‘Beehad’, ‘Baaghi’ and Sonchiriya

Abhishek Chaubey’s latest action-drama Sonchiriya is entertaining, gripping and so much more. The authenticity of the characters and setting offer a fresh perspective to an old story. Through Sonchiriya, Chaubey deconstructs the legend of ‘Baaghi’ of the ‘Beehad’ and grounds it in the context of all the forces acting for and against it.

‘Beehad’, ‘Baaghi’ and Sonchiriya ‘Beehad’, ‘Baaghi’ and Sonchiriya Source : Press

Abhishek Chaubey's latest action-drama Sonchiriya is entertaining, gripping and so much more. Featuring an ensemble cast of Bollywood's leading established and upcoming actors like Sushant Singh Rajput, Bhumi Pednekar, Manoj Bajpayee, Ranvir Shorey and Ashutosh Rana all of whom have performed their roles to perfection; and rising talented actors like Mahesh Balraj, Vijay Kumar Dogra and Jatin Sarna(Bunty from Netflix's Sacred Games) are more than just second fiddle to the lead actors. Even lesser known actors like Abhimanue Arun, Shreedhar Dubey, Rahul Ranjan, Abdul Amin, and Jaspal Sharma make their presence felt on screen and credit must be equally shared by writer and director Abhishek Chaubey who carefully weaved every character in the larger fabric of the screenplay. To their credit, all the actors have given a fine performance and make an impression irrespective of the duration of their roles.

‘Beehad' is colloquial for ravines in the greater Bundelkhand region of Madhya Pradesh which shares border with Rajasthan and Uttar Pradesh. ‘Baaghis' are daaku (dacoits). They are ruthless. But they are also righteous and religious which is why they call themselves ‘Baaghi' (the rebel.) Sonchiriya's biggest draw is that Chaubey doesn't fall into the traps (or tropes) of making heroes or villains out of baaghis, rather in Sonchiriya he attempts to humanize them. Bhumi Pednekar plays Indumati who reinforces this idea and helps in bringing out the ‘goodness' in Lakhna(played by Sushant Singh.) The heavy-handed writing in some of the exchanges between Indumati and Lakhna seem misplaced in an otherwise well-made film. Also, some action sequences go on for too long for they are not the best scenes vis-à-vis the film. The same time could have been used to explore the interaction between baaghis and the state of politics-policy of the milieu.

Chaubey's film derives its title from the name of a young girl in the film who flapped her arms like a "chiriya" (bird.) She had been raped and required medical attention. "Sonchirya" serves as a metaphor in the spiritual journey of baaghis to liberate them from the burden of the curse weighing upon their disparaging spirits.

The music composed by Vishal Bharadwaj is authentic and high intensity. Varun Grover has penned rich and poetic lyrics savored with traditional myth and folklore of the region. The background score by Naren Chandavarkar and Benedict Taylor diverges from the Spaghetti Western tradition to fit the unique setting of Sonchiriya where baaghis don't ride on horses but tread the ravines on feet. The background score is used minimally and effectively by Abhishek Chaubey-at high-intensity moments, the background score suddenly comes alive to elevate the mood and atmosphere and it stays low key rest of the time as the tension slowly mounts towards the climax.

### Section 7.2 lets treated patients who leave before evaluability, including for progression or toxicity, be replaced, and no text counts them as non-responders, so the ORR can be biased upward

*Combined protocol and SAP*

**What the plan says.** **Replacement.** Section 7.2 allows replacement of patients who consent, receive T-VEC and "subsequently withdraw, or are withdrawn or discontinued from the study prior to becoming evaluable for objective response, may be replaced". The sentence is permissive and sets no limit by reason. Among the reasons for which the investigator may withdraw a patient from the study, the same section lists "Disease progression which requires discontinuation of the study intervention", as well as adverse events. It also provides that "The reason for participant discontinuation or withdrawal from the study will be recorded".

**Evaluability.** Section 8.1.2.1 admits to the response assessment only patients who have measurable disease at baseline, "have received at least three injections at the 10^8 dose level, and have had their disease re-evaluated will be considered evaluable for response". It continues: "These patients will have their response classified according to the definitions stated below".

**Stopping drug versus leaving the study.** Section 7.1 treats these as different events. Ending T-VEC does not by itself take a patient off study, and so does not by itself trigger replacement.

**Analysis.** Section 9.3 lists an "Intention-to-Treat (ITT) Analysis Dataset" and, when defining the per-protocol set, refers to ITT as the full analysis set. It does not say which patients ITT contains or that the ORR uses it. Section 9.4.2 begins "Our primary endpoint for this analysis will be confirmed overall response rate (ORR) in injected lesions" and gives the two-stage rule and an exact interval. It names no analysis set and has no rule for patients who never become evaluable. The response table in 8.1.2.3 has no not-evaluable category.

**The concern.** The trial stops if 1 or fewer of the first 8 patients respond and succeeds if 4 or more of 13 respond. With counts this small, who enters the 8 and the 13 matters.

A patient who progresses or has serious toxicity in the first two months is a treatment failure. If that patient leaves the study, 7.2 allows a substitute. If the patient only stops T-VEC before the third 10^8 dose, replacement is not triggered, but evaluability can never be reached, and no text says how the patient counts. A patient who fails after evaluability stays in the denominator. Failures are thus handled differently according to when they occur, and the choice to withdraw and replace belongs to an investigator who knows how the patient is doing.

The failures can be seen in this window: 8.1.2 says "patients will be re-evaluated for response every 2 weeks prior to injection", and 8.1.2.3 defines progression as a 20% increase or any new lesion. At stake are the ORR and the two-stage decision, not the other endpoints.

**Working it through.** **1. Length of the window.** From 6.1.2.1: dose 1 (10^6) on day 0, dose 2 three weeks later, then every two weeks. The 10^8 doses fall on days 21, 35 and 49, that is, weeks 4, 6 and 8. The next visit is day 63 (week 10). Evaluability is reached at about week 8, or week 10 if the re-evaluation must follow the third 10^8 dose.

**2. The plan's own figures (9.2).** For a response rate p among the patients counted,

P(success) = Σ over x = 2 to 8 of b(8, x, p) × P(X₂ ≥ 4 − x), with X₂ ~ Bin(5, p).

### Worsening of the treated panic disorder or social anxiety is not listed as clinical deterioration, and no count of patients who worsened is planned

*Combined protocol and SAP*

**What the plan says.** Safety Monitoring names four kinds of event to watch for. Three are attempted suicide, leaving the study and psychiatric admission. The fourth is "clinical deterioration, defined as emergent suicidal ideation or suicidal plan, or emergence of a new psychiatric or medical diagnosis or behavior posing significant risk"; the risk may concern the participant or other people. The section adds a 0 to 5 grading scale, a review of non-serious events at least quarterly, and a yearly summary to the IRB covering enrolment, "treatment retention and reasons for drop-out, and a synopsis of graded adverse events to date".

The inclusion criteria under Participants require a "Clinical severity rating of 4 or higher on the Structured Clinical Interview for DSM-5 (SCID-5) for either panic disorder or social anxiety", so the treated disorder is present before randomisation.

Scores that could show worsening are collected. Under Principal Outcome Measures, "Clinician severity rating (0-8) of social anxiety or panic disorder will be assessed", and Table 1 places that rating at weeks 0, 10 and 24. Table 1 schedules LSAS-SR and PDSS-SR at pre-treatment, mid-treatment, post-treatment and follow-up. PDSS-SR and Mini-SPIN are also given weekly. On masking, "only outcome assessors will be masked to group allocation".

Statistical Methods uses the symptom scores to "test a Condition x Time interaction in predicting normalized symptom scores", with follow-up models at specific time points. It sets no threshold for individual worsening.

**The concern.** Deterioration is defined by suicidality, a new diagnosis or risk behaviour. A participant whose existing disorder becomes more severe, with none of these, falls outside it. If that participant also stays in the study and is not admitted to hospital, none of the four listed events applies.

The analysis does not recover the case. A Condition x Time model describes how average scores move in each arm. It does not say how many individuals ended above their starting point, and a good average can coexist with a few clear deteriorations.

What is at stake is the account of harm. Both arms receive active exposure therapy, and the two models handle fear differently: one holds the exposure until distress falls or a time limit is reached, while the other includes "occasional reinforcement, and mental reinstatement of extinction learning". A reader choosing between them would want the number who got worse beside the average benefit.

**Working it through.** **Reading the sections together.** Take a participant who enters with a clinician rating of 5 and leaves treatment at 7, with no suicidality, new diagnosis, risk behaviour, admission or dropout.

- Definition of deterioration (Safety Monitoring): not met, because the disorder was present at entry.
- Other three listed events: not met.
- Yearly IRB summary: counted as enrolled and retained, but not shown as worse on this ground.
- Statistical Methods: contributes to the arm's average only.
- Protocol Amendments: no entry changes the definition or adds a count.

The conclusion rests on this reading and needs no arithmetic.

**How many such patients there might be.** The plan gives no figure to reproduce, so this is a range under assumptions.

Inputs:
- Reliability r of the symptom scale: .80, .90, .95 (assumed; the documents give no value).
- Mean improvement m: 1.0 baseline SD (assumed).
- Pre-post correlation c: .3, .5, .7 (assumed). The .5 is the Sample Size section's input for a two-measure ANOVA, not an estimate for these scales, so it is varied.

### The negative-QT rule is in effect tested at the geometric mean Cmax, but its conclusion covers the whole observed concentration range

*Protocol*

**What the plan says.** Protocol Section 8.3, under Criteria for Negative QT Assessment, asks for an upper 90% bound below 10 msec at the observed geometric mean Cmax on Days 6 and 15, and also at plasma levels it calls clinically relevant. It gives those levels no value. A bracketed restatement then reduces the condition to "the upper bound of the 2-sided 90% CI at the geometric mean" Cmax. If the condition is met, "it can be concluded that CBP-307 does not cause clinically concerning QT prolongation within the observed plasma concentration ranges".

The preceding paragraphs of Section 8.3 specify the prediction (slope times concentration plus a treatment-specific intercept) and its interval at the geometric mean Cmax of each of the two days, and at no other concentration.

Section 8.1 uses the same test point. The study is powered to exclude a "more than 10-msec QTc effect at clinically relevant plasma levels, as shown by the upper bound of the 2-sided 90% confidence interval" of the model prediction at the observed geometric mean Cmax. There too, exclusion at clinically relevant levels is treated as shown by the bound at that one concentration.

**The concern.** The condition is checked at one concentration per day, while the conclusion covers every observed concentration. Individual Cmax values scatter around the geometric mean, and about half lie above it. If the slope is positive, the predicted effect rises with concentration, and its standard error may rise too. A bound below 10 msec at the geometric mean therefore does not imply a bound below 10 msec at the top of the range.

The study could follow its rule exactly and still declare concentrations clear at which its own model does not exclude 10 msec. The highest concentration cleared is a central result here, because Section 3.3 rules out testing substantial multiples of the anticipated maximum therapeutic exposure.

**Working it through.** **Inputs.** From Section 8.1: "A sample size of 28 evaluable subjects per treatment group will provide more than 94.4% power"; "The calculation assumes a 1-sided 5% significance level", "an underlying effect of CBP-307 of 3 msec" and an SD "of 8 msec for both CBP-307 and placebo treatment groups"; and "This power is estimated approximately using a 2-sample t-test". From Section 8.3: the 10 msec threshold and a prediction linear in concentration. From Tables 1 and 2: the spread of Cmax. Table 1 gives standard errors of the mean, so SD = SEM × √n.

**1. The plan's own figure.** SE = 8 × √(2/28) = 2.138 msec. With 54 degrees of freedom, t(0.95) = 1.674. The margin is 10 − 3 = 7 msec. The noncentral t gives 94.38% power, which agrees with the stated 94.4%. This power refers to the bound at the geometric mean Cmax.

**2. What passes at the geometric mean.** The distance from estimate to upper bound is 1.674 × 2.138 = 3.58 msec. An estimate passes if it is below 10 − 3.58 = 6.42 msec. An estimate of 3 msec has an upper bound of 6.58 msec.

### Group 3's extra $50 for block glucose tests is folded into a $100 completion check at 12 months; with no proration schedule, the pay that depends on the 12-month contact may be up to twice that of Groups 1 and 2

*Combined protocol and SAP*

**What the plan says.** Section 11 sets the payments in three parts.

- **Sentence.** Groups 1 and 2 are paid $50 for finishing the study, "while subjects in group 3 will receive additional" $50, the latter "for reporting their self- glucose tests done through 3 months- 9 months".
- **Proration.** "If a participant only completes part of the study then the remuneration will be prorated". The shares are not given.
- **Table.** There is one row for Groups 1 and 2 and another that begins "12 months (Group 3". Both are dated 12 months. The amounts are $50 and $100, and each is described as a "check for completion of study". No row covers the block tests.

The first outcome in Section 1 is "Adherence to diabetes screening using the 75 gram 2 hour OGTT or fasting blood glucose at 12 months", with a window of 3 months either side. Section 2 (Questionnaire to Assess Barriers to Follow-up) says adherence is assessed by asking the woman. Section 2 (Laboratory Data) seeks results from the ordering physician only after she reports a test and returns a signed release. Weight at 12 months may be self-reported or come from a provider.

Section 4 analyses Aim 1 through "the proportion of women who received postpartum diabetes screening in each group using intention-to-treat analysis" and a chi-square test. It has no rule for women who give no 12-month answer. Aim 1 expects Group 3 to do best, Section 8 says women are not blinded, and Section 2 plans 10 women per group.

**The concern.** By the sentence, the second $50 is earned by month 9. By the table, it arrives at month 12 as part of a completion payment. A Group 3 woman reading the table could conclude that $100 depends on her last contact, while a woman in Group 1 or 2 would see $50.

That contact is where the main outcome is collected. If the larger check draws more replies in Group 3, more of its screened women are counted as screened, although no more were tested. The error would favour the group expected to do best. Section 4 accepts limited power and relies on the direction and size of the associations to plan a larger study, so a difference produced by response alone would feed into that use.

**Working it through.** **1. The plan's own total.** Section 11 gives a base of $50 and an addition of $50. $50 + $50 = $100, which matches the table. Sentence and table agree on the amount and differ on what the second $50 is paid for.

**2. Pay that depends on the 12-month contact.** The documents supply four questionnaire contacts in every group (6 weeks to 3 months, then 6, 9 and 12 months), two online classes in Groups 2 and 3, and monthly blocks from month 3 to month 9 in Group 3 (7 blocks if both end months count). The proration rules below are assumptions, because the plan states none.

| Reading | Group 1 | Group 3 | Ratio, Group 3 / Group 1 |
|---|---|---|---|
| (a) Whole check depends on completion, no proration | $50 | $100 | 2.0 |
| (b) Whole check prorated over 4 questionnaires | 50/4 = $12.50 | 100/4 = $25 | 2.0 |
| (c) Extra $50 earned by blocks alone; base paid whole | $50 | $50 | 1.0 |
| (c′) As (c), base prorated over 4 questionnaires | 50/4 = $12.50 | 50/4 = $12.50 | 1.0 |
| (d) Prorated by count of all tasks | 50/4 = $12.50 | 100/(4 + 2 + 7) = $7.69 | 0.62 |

Maan Singh (Manoj Bajpayee) is an upstanding and scrupulous leader of the gang of bandits whereas Lakhna upholds justice over ‘dharma' (duty.) Both of them are most deeply burdened by the curse and have moments of epiphany amid the fury of battle or state of self-reflection, the curse conjures itself in dreamy, surreal visions which suspend their perception of reality and all they can feel in that confrontation with the supernatural is the affliction of the curse. The editor Meghna Manchanda Sen seamlessly cuts to these sequences and in the 135 minutes of Sonchiriya there is never a dull moment. Sen maintains pace and plot progresses at a brisk pace even in the absence of dialogues.

Cinematographer Anuj Dhawan(Simran, Shubh Mangal Saavdhan, Omerta) has captured the treacherous ravines of Chambal as they are-stark and dreary. Dust and grime become an integral component of the visual look, almost a substitute for film grain. Surreal sequences slowly zone in at the face, tight and wide like the Spaghetti western classics. He liberally uses the drone camera to capture the aerial view of lanes and terraces of the village. The Beehad is spread across the tri-junction amid the borders of Uttar Pradesh, Madhya Pradesh, and Rajasthan. The sweeping shots of the Beehad and the clear waters of Chambal river (there is shot of Crocodile threatening to attack the boat) is a rare landscape, its beauty unusual, its geography untouched by the wave of ‘economic development' as the region still retains its natural form which stretches as far as the horizon and beyond the caste interplay between Brahmin, Rajputs, Gurjars and Mallaahs; baaghis seek solace from the trials and tribulations of a rebel, offering their souls for penitence with the hope that "Mai"(Holy Mother) will absolve them of the "shraap" (curse) to finally attain salvation and become one with the "mitti"(Earth). "Beehad" stands as a perpetual monument of the spiritual recluse for the baaghis.

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